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Fantasy Book Review: Override by Heather Anastasiu

Override was not exactly what I was expecting. I think does a few things really well, but it definitely suffered from the sophomore slump.

Book Review: Override by Heather Anastasiu

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override by heather anastasiu

Title & Author: Override by Heather Anastasiu

Genre: YA – Fantasy, Futuristic

Release Date: February 12, 2013

Series: Glitch #2

Publisher: St. Martin’s Griffin

How I Got the Book: ARC via NetGalley


“Zoe is free. She has escaped the enslavement of the Community, disconnected from the hardware that had controlled her every thought and emotion, and evaded capture by the Chancellor intent on killing her. She is finally free, but she is far from safe.

Zoe and Adrien hide themselves from detection at the Foundation, an academy that trains teen glitchers to fight in the Resistance movement. Together, Zoe and her new team of superhuman fighters must risk their lives to rescue other glitchers and humans from the Chancellor’s control. Challenges abound at every turn, and Adrien, who has become silent, distant, and tormented by his visions of the future, only adds to the growing certainty of defeat. But worst of all, as Zoe’s team fights against impossible odds, distrust and betrayal leads to the terrible discovery that their greatest threat could already be lurking behind the safe walls of the Foundation.

Full of high-adrenaline action and shocking twists, Heather Anastasiu’s Override is an exciting continuation of this popular young adult trilogy.”

Override, Get in Gear

Override for me was a little bit of a disappointment. I still love Zoe and Adrien and will definitely be pumped to read the final book, but there was something off about the Glitch sequel.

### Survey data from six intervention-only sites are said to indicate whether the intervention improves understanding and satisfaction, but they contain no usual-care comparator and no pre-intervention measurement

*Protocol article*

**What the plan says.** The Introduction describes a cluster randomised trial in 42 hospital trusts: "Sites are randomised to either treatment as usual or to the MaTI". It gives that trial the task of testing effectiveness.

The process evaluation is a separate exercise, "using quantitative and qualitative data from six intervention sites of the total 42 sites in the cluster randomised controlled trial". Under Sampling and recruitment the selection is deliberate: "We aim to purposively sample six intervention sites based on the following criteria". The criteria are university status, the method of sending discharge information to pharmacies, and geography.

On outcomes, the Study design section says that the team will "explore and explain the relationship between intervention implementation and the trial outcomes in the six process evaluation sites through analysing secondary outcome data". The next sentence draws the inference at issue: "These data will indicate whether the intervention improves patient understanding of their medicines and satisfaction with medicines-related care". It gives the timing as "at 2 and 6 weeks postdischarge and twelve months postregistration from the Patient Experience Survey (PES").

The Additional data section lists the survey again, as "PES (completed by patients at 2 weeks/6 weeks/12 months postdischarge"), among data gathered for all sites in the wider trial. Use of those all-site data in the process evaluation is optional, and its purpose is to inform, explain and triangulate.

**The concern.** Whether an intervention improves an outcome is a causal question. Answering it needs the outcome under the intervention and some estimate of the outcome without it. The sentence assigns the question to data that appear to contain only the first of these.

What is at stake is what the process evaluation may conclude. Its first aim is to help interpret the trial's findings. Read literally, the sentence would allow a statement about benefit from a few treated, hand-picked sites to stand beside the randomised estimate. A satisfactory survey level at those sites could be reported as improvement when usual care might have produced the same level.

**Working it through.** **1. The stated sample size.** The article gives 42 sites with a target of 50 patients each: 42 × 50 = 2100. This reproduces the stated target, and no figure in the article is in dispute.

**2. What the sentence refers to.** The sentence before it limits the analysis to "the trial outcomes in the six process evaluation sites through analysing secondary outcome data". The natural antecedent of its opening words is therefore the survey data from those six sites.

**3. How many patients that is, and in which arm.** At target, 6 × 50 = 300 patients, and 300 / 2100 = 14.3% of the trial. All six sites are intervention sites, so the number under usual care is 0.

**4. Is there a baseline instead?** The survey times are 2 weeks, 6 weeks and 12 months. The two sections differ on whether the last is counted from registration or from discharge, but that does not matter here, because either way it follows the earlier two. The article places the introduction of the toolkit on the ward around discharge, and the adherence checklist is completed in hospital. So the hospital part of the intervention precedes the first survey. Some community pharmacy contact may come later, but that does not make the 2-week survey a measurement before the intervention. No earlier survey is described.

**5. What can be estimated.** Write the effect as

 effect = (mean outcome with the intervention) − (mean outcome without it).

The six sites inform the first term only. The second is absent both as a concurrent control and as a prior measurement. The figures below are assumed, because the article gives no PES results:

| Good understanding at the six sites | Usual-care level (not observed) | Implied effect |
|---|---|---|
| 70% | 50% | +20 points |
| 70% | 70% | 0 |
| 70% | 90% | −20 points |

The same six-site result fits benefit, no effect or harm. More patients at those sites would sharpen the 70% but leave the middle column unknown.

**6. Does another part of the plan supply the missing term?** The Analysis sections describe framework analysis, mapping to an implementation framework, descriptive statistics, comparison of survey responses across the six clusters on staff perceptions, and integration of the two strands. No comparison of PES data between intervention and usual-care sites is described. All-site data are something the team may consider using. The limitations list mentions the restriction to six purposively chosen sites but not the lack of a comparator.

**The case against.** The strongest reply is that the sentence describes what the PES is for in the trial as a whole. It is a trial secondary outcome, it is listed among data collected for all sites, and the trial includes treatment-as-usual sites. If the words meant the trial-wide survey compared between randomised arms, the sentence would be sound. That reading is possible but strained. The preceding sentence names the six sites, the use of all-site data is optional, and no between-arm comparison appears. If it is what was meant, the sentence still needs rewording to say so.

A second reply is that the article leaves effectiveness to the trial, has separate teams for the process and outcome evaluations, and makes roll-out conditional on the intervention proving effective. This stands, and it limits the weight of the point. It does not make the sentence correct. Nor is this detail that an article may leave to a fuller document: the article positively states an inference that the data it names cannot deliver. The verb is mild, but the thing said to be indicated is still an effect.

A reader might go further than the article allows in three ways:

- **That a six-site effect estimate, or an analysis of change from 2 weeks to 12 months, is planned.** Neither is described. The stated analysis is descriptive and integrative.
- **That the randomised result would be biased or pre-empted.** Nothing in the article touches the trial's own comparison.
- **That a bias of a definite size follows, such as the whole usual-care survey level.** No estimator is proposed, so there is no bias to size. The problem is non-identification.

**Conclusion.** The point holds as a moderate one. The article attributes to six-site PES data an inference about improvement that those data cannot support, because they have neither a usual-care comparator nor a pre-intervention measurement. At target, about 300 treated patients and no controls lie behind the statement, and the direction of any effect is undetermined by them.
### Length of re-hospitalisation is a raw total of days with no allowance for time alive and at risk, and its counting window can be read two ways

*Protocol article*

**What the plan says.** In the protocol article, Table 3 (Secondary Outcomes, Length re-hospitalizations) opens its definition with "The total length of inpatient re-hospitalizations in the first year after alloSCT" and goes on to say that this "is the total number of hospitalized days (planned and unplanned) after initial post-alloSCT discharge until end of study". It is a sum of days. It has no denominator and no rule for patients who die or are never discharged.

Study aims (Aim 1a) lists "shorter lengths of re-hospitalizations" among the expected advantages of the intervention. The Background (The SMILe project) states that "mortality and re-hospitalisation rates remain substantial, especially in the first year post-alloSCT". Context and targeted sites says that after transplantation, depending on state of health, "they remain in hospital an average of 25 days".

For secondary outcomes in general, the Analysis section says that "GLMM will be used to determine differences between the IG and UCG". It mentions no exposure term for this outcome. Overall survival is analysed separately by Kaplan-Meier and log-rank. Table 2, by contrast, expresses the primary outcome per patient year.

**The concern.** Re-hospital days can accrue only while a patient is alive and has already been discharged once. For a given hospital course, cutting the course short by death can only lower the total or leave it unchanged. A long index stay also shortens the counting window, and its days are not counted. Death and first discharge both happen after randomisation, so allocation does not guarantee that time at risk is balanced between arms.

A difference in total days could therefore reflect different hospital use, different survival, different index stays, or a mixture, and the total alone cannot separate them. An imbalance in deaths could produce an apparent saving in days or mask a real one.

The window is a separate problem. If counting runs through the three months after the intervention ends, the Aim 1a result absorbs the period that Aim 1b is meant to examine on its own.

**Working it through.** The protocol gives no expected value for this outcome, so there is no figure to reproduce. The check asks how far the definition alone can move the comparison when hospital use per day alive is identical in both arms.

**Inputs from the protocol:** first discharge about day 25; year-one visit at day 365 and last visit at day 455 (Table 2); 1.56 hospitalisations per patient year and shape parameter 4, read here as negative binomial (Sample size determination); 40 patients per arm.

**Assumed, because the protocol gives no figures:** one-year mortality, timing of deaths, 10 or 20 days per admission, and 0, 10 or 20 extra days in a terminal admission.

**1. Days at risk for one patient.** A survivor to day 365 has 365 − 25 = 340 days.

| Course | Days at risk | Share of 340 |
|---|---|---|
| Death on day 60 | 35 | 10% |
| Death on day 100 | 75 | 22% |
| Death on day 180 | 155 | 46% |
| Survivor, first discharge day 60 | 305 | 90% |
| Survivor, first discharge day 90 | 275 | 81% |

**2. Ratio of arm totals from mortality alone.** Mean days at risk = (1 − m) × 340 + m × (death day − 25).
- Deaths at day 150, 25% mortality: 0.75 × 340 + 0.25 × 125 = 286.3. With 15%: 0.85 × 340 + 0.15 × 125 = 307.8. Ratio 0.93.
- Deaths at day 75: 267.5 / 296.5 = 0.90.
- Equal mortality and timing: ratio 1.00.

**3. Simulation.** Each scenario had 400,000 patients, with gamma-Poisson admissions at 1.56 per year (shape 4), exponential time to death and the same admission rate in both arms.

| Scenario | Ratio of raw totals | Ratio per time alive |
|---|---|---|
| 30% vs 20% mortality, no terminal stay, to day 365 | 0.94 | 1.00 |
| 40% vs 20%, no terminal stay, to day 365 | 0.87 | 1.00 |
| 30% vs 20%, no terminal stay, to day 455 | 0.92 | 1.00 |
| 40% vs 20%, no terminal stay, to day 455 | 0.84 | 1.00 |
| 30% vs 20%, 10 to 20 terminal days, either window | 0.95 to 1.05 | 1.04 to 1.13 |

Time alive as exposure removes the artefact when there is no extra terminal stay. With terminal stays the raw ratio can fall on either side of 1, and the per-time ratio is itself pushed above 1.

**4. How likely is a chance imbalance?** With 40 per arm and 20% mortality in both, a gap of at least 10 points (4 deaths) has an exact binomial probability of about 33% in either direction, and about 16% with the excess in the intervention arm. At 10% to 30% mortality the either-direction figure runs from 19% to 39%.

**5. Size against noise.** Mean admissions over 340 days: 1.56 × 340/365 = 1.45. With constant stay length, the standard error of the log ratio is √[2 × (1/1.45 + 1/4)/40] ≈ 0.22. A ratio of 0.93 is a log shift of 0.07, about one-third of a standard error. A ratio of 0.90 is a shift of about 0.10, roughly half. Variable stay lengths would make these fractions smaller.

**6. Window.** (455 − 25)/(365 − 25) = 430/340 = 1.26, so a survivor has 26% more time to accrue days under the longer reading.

First of all, it took me a surprisingly long amount of time to get into the story. I’m talking more than halfway through the book. I wasn’t going to give up, but I mentally pushed my way through.

I think this was for two main reasons. One, the trajectory of the book was taken in a very different direction. In Glitch, the story focuses around Zoe’s life in the Community, a society where everyone’s minds are connected (read: controlled) by the Link. They follow orders and do not feel or show emotions. It’s the whole story of Zoe’s “awakening” and discovery of emotions and her special supernatural abilities.

Naturally, in Override the story progresses and Zoe must now face the world outside and above the Community. One where she is learning to use her powers and join another community – one with students just like her.

The trouble is that Override involves a lot of military tactics and missions, which gives off a very different vibe than the first book. Plus, instead of just beginning her romance with Adrien, they’re facing the ups and downs of a relationship.

And, two, the action of the book happens in short spurts with very little going on in between. It sort of followed the line of plan to travel, plan to go on a mission, learn your abilities, GO GO GO, then recover and plan again.

I really wanted to like this book more than I did. I LOVED Glitch and had maybe too many expectations for Override.

I think it also didn’t help that Zoe faces SO MANY challenges. She’s pitted against other students who don’t trust her and fear her (with the exception of a few). Her and Adrien’s relationship is rocky to say the least (but still strong). And, Zoe can’t figure out her powers and ends up destroying/hurting people in the process.

I must say – when the action did pick up, I was really into the story and found myself flipping pages like crazy. It was just a tough wait to get there.


Fans of Glitch, keep strong. Override was just OK, but I still have faith and hope in this series. If you can make it through the first half of the book, I think the end of Override will helpt to make up for the lack of action and military tactic-heavy beginning.

About Lisa Parkin

I'm a hardcore lover of young adult fiction and have been reviewing books since 2011. Other interests include Downton Abbey, heat lightning storms, Harry Potter land and (begrudingly) one orange tabby.